"We are losing our attitude of wonder, of contemplation, of listening to creation and thus we no longer manage to interpret within it what Benedict XVI calls 'the rhythm of the love-story between God and man.'"
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In Rome gathering, Laudato Si’ urged to become action
The International Conference Marking the 3rd Anniversary of Laudato Si’ wrapped up in Rome today—but the final “take action” marching orders from Cardinal Peter Turkson to some five hundred participants will certainly maintain and focus the momentum of carrying out the vision of Pope Francis’s eco-encyclical.
Few papal statements have received the attention that Laudato Si’ has. Indeed, as seen this past week, the document continues to attract attention from Pope Francis himself, from his curia, and from a small army of front-line lay and religious eco-advocates. Like Paul VI’s Humanae Vitae—On Human Life—Laudato Si’ has both inspired and polarized Catholics and non-Catholics with its sweeping view of human choices and the implications thereof.
For their part, high-level Vatican officials—such as Cardinal Turkson and Secretariat of State Cardinal Pietro Parolin—have been working overtime to keep the spotlight on the pontiff’s eco-encyclical while at the same time assuaging critics of Catholic eco-activity, most especially on the right.
On that note, the conference heard from Lord Deben of the United Kingdom, a British Conservative Party politician, formerly a member of Parliament, and now a member of the House of Lords. Lord Deben has been active in eco-circles for some time and was interviewed here at Catholic Ecology to spotlight a conservative argument for conservation.
The Holy Father speaks
In his address yesterday to those gathered, the Holy Father summarized Laudato Si’s central themes and stressed its calls for what Saint John Paul II called ecological conversion.
That conversion, the Holy Father said, is a prerequisite for the many activities, initiatives, and changes in the status quo that will be needed to reign in the rampant eco-destruction brought on by human activity.
Pope Francis highlighted two groups in particular that must be considered in an effort to protect the created order: the young and indigenous peoples, two groups that will continue to receive attention in upcoming ecclesial activities.
The pontiff struck an urgent tone, as did most every speaker, given the accumulation of scientific evidence regarding issues such as biodiversity loss, plastic pollution, and climate change. Even as the conference was taking place, news of excessive flooding from super-saturated atmospheres (here and here for instance), as well as record-breaking temperatures were making the case for those in attendance.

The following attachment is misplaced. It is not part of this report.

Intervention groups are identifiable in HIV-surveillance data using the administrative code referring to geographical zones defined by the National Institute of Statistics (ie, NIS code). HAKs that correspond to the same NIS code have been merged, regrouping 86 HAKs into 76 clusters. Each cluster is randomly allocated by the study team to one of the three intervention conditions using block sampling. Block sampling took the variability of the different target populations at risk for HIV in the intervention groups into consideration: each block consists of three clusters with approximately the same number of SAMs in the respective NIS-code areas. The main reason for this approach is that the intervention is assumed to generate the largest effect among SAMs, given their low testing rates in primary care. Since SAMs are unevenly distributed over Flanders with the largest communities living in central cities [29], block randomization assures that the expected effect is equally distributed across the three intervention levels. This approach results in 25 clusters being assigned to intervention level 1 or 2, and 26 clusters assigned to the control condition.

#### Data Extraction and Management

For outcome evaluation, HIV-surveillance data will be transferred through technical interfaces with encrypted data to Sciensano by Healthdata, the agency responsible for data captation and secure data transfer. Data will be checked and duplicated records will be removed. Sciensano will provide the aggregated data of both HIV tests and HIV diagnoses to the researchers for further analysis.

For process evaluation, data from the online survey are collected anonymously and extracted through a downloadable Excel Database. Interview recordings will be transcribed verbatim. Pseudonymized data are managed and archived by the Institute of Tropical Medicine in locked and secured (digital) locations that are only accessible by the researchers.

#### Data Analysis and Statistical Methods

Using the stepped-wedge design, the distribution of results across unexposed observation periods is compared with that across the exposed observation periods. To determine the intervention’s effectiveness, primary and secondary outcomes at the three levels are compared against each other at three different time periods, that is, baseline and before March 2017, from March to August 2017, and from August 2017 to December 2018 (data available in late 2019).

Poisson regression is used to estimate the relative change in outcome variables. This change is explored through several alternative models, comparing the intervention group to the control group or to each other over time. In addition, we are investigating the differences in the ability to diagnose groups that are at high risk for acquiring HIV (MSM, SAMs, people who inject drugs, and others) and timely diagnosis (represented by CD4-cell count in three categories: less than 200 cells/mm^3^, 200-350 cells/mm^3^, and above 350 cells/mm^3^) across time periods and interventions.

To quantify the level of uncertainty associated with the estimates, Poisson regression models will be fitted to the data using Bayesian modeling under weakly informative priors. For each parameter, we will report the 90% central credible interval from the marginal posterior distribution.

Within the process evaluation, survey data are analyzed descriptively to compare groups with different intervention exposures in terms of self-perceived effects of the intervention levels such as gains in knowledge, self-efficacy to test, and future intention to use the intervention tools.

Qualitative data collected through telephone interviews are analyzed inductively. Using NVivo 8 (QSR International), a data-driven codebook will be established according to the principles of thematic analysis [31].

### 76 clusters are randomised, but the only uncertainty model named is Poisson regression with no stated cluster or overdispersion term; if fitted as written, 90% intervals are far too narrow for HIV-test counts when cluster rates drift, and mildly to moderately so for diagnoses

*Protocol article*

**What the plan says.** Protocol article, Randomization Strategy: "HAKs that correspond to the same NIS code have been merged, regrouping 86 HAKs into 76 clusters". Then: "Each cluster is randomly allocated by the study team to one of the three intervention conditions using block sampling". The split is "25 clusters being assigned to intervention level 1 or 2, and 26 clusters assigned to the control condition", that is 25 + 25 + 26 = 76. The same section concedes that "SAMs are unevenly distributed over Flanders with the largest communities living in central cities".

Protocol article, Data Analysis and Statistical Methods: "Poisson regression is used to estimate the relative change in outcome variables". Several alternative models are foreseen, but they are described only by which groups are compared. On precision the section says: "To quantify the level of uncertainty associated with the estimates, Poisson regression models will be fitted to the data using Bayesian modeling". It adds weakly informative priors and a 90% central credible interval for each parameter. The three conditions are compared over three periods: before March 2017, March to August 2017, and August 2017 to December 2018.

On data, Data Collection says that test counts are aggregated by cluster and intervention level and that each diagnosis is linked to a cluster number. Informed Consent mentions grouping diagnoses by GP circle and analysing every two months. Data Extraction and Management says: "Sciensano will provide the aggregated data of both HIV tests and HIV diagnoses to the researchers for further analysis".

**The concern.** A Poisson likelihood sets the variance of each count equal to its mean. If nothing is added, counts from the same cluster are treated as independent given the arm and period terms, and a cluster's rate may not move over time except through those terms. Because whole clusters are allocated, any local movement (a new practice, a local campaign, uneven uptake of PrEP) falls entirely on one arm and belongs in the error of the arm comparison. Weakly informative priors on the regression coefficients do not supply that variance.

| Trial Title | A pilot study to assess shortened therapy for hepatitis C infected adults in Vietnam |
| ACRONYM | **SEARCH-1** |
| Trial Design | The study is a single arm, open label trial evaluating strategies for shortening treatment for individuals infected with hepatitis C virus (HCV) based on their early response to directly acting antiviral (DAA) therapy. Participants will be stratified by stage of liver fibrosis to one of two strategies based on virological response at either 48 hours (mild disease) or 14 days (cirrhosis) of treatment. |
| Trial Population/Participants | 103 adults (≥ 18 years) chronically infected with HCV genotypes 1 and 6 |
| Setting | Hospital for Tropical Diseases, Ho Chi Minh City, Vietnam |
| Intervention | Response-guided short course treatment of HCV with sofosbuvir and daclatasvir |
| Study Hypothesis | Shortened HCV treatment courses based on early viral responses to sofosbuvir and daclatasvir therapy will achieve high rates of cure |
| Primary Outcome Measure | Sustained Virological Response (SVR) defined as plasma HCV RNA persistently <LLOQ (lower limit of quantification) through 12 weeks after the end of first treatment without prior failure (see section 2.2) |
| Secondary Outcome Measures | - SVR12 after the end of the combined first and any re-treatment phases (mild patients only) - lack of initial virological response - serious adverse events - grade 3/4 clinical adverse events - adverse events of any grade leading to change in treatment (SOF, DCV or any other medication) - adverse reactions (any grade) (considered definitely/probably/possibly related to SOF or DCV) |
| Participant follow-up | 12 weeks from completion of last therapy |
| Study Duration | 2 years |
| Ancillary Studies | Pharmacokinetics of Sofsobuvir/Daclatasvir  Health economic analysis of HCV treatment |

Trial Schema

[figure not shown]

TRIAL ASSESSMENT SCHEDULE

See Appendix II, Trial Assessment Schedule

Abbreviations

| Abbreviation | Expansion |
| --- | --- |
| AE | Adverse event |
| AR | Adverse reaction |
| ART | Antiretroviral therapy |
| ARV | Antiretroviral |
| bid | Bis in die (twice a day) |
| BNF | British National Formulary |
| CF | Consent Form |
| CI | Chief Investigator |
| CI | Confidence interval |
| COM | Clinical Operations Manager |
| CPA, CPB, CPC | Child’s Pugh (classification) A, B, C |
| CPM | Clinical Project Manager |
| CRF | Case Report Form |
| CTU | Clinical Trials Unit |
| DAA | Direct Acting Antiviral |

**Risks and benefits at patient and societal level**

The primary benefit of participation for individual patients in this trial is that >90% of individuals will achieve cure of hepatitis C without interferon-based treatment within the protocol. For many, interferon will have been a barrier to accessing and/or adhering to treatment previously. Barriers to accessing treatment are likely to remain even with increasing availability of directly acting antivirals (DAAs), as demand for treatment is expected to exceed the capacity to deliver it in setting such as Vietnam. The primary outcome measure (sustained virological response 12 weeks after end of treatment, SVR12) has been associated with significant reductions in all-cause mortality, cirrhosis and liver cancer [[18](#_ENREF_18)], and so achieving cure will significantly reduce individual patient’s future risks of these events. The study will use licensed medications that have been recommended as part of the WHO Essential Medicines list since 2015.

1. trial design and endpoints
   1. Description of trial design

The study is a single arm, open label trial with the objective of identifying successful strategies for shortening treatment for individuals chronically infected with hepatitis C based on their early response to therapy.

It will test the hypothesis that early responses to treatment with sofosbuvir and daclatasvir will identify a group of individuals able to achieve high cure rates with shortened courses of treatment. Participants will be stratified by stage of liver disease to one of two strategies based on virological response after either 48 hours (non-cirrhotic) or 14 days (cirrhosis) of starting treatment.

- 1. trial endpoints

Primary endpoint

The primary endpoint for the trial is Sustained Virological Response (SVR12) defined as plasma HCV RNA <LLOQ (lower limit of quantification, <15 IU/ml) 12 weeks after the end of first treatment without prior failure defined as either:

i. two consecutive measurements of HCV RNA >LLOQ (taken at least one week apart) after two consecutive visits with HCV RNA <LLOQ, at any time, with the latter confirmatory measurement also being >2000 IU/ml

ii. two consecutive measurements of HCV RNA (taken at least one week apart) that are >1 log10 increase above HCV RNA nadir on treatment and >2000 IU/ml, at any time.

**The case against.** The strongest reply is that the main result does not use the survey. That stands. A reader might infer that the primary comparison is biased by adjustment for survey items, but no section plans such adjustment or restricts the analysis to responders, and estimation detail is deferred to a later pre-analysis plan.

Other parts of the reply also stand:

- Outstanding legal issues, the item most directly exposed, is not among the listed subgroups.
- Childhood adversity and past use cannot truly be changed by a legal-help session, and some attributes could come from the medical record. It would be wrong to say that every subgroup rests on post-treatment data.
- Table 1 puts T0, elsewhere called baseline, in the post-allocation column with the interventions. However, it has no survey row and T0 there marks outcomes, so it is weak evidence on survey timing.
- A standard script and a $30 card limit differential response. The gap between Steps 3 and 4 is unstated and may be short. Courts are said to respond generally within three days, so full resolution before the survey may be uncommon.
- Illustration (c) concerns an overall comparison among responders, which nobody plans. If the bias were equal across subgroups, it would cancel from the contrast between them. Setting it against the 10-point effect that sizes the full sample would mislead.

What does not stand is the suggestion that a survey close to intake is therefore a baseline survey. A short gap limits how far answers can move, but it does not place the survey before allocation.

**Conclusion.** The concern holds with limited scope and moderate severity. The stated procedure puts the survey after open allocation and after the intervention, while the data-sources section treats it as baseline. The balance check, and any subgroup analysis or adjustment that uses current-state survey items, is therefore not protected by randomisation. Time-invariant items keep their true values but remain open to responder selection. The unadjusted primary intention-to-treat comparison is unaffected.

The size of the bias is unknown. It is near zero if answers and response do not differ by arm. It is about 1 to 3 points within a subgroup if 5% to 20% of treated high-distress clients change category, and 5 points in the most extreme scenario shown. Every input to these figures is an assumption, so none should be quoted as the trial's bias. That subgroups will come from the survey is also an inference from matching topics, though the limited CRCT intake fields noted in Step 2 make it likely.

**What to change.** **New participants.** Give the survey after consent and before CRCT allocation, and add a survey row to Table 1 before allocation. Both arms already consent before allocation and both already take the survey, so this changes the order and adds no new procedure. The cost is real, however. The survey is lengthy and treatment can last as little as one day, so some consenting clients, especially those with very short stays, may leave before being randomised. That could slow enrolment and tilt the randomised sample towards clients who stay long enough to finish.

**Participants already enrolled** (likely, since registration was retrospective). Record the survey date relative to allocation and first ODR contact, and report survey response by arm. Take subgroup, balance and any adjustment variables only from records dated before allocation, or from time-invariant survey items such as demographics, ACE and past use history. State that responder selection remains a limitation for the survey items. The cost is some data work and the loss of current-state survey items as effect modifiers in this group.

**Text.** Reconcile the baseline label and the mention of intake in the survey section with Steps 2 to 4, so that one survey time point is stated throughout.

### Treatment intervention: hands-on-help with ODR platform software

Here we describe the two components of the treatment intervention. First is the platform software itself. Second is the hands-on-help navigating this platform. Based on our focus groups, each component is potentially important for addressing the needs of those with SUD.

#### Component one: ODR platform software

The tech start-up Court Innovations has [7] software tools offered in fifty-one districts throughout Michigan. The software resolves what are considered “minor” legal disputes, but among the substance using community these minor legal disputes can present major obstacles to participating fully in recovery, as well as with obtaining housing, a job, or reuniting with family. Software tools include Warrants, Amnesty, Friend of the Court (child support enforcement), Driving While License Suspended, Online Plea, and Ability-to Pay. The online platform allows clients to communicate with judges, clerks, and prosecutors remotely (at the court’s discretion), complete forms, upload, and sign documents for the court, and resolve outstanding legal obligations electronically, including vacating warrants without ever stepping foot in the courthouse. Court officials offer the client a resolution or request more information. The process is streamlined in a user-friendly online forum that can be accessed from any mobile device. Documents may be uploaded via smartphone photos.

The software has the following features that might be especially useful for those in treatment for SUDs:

The goals of this week’s conference were both mundane and sweeping. As with any gathering in any sector, the past few days in Rome offered opportunities for eco-advocates and organizations to mingle, network, and hear coordinating marching orders from Pope Francis and his trusted advisors.
But now, with participants heading back to their own organizations and nations, comes the real test: can the momentum and the relationships that arose out of this week’s gathering continue?
From early reports, it looks like the answer is an unqualified yes.
Already, participants have been reporting that both the official and more than a few unofficial, random discussions will assist with global coordination in messaging and activities, which will be a huge win for Catholic eco-engagement.
On a personal note, news of the gathering has been something of a distant echo as I remain home to care for an elderly parent with Parkinson’s. For as long as my mom remains alive, I have a self-imposed travel ban, which precludes my attendance at events like this week’s conference. But then, as I’ve said before, what right do I have to engage in caring for Earth if I can’t first take care of my own mother?
And perhaps, in the end, that was the big takeaway from this week’s Laudato Si’ conference—global coordination is important, but what will save the world—and save souls—in the local work done in families and communities.
May all those participants return to their homes safely and with the inspiration and renewed relationships to help one and all care for our beautiful, life-supporting, and threatened common home.
Photo: Tomás Insua
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About the Blog
Catholic Ecology posts my regular column in the Rhode Island Catholic, as well as scientific and theological commentary about the latest eco-news, both within and outside of the Catholic Church. What is contained herein is but one person's attempt to teach and defend the Church's teachings - ecological and otherwise. As such, I offer all contents of this blog for approval of the bishops of the Church. It is my hope that nothing herein will lead anyone astray from truth.